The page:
The need for speed comes with a fresh young cast, but the Cruise control remains.

In Top Gun: Maverick's opening scene, someone makes the mistake of asking Tom Cruise to take his fighter jet to Mach 9. He pauses, then flashes that megawatt Cheshire grin. Never mind that it's a practice run; there is only one Mach he knows, and it is 10 (or maybe 10.2). That's because he's a maverick, the Maverick — Captain Pete Mitchell of the United States Navy, a rogue's rogue for whom clouds part and Hans Zimmer synths soar.

He's also 36 years older than the cocky young lieutenant he played on screen in the 1986 original, a bare fact that the sequel (in theaters May 27) both elides and celebrates in a movie whose bright stripes and broad strokes feel somehow bombastic and tenderheartedly nostalgic at the same time. Imagine a world where motorcyclists scoff at helmets, all bars burst into jukebox singalongs, and the U.S. military is simply an unblemished agent for good. A few decades ago you didn't have to, because you lived in it; Top Gun: Maverick can because it never left.

Top Gun Maverick
Credit: Paramount Pictures

Inevitably, a few things have changed: Lady Gaga is on the soundtrack now, and there's a whole new class of lion-cub recruits. But that's still Kenny Loggins' "Danger Zone" chugging over the title credits, and Maverick is still the fastest man alive in an F-14, even if he's never managed to exceed the lowly rank of Captain. "You should be at least a two-star admiral by now, or a Senator," Ed Harris's Rear Admiral grouses early on, before grudgingly sending him off to the Top Gun base in San Diego. Maverick's constant insubordination and looming obsolescence should have gotten him discharged years ago, he reminds him; instead, he's been saved by an old friend, Iceman (Val Kilmer), now an admiral himself.

There's a reason for that intervention: a uranium plant in a heavily guarded secret bunker that needs to be eliminated before it becomes operational for the enemy. (What enemy? Don't ask, don't tell.) And only jets can infiltrate it, if the Academy's ten best recruits can be taught to thread the needle and get out of there alive. Leading the team is Maverick's new job, though the bossman there (a scowling Jon Hamm) is not exactly overjoyed to welcome him — and a promising young pilot called Rooster (Miles Teller, in a kicky little mustache) even less enthused. That's because Rooster's parents were Goose and Carole (Anthony Edwards and Meg Ryan, who appear only in misty flashbacks), and all he knows is that Pete had something to do with him getting pulled from the fast-track flight program years ago.

Otherwise, Rooster's main rival amongst the new hopefuls is Hangman (Hidden Figures' great Glen Powell), a fellow pilot whose smirky antagonism recalls the last movie's Iceman rivalry in everything except the frosted tips (Powell is a more natural kind of blonde, but the square-jawed swagger and resting smug face play the same). Director Joseph Kosinski (TRON: Legacy) revels in the sonic-boom rush of their many flight scenes, sending his jets swooping and spinning in impossible, equilibrium-rattling arcs. On the ground, too, his camera caresses every object in its view, almost as if he's making a rippling ad for America itself: The unfurling snap of a boat sail; the gleaming Formica in a desert rest-stop diner; golden bodies playing touch football in the California surf while a magic-hour sun goes down.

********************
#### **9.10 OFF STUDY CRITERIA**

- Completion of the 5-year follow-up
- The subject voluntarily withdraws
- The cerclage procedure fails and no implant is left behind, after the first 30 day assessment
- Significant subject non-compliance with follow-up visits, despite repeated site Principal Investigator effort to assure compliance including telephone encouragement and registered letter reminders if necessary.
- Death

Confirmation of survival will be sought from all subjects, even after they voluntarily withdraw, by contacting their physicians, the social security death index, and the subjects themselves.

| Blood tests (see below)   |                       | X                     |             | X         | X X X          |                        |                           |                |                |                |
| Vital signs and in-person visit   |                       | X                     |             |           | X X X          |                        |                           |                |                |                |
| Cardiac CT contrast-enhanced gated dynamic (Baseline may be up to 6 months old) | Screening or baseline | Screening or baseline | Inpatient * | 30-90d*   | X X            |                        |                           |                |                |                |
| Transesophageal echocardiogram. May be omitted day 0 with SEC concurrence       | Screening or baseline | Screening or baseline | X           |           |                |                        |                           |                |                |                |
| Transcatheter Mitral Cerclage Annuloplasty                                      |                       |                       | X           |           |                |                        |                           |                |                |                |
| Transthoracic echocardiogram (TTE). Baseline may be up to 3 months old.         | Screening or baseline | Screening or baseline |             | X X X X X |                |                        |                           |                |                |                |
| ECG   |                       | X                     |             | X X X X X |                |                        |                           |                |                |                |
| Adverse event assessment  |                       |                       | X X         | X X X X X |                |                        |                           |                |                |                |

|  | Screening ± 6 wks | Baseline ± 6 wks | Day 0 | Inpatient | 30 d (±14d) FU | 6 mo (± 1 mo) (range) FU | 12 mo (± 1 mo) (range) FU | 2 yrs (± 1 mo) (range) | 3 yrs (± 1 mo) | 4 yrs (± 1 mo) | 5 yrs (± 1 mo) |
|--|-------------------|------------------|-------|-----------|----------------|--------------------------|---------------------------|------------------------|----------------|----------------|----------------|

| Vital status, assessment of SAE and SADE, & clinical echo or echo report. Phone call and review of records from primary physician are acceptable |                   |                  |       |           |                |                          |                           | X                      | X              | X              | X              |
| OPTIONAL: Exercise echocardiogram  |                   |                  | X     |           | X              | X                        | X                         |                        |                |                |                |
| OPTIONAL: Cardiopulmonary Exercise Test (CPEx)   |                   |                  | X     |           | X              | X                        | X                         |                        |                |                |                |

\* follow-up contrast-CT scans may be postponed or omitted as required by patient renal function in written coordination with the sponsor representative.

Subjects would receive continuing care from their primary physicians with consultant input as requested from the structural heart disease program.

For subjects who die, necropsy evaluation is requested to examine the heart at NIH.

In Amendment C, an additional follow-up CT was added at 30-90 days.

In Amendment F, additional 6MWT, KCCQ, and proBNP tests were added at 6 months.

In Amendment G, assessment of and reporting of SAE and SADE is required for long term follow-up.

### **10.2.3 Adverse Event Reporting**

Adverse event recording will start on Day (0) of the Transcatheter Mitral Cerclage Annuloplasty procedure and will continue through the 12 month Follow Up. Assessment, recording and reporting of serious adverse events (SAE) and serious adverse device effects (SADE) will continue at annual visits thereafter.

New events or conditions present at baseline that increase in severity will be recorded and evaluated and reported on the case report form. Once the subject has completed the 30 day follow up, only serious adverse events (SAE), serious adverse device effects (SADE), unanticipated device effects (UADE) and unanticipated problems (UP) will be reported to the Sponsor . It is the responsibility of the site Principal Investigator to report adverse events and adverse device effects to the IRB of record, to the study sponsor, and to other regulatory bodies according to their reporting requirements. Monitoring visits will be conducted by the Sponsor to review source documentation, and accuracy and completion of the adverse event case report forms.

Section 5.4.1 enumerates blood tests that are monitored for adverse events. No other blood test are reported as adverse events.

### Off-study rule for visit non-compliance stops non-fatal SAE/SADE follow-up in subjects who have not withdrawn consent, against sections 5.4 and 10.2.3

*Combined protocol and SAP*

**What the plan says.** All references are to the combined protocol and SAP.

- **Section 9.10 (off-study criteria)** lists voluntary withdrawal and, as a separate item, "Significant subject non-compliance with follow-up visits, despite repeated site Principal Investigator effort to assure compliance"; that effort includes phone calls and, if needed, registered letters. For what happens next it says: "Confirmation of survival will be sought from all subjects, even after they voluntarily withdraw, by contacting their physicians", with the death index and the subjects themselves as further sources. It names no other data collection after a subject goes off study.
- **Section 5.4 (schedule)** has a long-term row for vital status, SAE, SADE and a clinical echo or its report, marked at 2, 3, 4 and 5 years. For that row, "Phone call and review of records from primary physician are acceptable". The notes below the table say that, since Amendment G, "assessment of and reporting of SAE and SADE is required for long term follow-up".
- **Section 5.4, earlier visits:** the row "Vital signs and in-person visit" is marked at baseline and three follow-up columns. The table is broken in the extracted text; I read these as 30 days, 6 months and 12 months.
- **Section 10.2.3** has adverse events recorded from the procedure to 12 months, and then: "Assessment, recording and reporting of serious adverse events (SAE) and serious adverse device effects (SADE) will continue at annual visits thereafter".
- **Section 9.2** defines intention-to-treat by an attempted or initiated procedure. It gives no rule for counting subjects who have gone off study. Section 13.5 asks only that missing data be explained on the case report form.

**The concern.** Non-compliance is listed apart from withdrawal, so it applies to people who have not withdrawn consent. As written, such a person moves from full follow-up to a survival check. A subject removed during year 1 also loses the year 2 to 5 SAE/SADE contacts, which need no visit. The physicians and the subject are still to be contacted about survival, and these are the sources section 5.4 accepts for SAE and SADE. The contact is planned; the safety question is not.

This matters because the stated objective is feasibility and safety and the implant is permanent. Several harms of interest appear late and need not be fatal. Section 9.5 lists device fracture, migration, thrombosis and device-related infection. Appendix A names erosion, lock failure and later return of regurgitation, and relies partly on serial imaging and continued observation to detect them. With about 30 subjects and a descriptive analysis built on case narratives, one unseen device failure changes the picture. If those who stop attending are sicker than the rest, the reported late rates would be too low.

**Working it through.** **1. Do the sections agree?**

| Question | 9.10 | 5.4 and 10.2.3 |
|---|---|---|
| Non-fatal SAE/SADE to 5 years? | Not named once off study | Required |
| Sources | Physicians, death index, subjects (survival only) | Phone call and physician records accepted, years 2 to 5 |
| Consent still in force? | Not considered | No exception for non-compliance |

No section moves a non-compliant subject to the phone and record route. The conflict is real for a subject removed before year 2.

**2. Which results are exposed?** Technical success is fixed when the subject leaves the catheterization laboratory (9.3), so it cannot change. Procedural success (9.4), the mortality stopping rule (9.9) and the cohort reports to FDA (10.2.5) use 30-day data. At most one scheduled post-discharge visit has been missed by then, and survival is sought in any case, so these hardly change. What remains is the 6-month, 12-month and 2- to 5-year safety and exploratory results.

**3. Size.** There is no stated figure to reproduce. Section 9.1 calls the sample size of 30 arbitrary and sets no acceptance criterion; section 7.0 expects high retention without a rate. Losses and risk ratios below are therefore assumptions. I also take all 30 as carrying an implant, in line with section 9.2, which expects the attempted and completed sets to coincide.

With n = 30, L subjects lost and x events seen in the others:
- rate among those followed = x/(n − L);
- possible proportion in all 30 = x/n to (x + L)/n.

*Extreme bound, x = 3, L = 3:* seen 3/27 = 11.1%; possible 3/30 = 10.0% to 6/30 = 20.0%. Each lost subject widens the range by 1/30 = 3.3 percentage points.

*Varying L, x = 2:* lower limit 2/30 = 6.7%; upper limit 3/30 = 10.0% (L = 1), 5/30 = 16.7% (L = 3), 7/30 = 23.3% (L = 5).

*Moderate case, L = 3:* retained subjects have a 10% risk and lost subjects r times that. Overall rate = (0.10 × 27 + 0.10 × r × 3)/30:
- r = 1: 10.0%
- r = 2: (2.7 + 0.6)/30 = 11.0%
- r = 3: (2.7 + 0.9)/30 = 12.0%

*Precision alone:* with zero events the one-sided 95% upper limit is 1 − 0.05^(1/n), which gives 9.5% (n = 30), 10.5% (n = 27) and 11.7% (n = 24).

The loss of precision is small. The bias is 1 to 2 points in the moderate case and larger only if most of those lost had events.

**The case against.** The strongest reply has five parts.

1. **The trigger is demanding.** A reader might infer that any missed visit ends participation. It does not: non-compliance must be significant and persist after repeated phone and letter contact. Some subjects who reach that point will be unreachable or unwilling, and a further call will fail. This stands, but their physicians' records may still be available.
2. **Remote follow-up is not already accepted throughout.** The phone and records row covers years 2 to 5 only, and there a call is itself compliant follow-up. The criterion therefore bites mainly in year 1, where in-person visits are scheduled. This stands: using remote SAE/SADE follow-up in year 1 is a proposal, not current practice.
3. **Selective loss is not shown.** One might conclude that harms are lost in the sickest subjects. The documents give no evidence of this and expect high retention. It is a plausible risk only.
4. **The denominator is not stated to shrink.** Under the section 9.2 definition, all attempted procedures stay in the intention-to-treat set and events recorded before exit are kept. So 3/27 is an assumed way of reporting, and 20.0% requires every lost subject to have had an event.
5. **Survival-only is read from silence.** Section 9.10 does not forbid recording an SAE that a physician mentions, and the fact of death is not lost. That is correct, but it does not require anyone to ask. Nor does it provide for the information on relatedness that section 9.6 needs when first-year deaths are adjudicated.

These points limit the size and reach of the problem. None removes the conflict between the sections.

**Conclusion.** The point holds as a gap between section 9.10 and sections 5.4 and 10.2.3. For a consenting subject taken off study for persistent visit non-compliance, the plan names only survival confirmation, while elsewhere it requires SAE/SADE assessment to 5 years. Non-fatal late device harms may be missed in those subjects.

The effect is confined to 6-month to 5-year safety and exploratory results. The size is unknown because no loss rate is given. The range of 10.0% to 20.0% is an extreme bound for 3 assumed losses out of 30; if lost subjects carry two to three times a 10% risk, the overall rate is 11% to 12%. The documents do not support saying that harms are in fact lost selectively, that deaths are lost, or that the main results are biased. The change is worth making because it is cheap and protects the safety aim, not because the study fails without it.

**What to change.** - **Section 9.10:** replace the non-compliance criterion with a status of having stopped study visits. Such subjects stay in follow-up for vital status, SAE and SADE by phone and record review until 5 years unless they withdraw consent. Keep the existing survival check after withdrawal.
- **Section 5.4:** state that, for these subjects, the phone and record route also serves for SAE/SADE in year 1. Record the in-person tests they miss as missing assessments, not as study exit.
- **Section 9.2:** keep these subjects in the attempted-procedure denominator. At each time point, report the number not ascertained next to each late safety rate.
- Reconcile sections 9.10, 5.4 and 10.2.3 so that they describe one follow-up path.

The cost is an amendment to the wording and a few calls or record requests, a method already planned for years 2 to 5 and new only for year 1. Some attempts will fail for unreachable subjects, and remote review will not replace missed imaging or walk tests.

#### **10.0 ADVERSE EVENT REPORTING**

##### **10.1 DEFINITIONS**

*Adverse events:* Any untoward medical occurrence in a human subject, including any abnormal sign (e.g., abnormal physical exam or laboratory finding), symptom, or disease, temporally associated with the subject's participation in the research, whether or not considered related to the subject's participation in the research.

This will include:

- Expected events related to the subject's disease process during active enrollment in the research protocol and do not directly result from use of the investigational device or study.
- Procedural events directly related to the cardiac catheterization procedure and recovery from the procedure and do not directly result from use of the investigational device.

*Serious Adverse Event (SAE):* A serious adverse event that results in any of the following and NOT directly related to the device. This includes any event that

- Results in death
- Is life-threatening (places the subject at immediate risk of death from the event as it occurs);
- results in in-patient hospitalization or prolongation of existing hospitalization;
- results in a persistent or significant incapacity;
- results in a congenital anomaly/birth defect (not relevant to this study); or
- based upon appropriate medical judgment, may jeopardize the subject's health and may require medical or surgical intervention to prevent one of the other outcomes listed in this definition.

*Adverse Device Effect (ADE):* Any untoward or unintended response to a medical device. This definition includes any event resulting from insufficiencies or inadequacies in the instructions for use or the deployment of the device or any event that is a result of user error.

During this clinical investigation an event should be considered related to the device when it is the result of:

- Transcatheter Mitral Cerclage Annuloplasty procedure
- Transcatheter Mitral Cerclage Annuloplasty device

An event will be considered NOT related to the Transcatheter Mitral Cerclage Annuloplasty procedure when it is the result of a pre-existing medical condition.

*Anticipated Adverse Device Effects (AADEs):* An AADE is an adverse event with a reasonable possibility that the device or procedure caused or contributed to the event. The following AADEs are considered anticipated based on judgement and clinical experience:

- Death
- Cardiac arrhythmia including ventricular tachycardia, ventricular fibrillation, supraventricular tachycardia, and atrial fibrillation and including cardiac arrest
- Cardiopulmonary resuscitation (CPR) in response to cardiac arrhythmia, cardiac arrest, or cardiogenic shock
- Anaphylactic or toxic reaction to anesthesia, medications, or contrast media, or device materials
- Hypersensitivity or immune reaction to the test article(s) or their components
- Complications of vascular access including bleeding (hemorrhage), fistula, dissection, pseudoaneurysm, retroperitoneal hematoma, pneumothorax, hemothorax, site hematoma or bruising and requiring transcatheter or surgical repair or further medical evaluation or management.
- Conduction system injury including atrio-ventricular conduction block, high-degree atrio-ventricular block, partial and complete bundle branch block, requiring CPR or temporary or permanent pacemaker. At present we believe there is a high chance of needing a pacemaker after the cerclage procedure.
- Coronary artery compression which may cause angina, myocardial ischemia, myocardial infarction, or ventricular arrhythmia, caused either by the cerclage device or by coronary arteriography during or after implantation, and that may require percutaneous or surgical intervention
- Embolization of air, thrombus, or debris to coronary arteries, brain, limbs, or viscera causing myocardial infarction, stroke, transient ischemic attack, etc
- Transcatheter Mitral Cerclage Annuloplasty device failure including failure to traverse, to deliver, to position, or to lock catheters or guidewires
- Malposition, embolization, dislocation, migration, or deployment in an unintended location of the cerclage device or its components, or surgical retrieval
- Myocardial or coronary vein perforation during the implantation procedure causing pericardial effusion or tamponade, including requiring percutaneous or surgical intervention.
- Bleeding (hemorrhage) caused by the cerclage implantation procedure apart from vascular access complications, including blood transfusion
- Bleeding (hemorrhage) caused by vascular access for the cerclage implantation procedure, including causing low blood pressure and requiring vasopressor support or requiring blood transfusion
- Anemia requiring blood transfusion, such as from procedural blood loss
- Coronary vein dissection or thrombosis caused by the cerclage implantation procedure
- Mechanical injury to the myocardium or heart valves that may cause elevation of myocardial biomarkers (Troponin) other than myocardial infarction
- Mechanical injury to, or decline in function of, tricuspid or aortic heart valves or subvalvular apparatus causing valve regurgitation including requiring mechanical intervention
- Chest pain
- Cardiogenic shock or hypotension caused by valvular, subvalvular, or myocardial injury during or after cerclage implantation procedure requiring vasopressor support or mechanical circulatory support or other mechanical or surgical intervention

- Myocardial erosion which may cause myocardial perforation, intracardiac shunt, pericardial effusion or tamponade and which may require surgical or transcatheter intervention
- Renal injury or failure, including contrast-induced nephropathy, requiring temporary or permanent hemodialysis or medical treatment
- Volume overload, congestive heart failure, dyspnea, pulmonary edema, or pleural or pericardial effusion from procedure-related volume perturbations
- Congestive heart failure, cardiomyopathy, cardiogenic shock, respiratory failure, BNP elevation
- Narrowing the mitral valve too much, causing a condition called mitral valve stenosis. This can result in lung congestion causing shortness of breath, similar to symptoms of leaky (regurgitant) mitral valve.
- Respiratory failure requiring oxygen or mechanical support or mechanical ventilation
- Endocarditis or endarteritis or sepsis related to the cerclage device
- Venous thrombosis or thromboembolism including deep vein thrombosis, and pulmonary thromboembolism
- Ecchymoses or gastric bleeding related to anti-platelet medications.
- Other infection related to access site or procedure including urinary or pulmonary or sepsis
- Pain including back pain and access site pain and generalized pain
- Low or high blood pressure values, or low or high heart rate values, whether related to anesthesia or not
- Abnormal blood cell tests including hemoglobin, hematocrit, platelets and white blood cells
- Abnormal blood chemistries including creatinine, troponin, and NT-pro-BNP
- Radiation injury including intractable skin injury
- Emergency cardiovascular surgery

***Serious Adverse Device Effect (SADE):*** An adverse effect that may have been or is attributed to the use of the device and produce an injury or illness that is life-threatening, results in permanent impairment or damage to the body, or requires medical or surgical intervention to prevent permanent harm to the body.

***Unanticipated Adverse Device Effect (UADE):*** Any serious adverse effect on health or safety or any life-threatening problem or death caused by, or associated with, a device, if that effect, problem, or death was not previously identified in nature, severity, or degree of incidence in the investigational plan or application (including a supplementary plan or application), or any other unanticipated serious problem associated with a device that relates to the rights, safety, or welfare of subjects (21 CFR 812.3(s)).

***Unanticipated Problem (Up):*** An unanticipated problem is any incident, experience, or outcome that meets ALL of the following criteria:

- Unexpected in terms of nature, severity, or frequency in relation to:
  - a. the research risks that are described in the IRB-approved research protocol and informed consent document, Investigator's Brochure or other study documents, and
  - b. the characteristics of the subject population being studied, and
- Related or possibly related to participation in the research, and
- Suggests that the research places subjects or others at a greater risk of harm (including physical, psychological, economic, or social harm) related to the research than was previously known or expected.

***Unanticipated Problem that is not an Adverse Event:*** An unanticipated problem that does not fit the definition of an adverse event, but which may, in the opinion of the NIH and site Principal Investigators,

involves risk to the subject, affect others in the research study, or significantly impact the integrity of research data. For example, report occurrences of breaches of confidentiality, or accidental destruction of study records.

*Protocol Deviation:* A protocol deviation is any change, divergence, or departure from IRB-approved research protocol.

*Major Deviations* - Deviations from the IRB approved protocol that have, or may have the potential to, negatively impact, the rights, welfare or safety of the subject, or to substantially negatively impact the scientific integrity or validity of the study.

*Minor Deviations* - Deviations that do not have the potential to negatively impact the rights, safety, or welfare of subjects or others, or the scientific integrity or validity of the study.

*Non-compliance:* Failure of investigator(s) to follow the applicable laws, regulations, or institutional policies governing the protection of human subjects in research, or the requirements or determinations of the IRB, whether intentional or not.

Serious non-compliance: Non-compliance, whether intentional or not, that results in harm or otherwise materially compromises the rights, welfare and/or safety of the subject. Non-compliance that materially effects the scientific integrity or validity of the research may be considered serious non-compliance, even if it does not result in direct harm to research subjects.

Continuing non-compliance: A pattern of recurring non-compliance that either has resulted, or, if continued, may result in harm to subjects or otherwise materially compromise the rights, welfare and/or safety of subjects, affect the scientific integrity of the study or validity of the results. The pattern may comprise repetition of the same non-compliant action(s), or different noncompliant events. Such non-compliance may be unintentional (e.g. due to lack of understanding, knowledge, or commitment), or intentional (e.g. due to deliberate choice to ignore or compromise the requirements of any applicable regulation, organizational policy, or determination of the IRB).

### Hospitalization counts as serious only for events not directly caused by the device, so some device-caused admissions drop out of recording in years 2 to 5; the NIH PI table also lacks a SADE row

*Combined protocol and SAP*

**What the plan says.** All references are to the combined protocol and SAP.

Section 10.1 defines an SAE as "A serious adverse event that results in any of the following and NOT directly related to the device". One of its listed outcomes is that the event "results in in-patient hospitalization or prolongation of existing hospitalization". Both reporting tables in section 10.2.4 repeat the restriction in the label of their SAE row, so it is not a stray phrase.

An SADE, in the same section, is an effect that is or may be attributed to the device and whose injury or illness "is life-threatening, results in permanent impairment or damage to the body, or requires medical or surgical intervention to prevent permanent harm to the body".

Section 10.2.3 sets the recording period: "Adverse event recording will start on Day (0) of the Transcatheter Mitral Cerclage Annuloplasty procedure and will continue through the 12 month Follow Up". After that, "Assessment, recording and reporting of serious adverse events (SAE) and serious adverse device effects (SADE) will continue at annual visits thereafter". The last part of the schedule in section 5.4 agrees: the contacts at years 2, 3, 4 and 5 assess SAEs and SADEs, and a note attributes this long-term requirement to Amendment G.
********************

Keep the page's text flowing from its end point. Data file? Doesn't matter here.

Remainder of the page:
That nationalistic glow extends to Maverick's courting of a former paramour, Jennifer Connelly, but there's a bittersweet sentimentality in their reconnection, the kind of unhurried adult romance that doesn't make it on screen much anymore. (A brief interlude with Kilmer, who has largely lost his voice to cancer, is also surprisingly moving.) Kosinksi, of course, has to make his Maverick work with or without the context of the original, and the script, by Peter Craig (The Batman) and Justin Marks (The Jungle Book) toggles deftly between winking callbacks and standard big-beat action stuff meant to stand on its own. Teller and Powell are breezily appealing, actors at the apex of their youth and beauty, though the movie still belongs in almost every scene to Cruise. At this point in his career, he's not really playing characters so much as variations on a theme — the theme being, perhaps, The Last Movie Star. And in the air up there, he stands alone. Grade: B+

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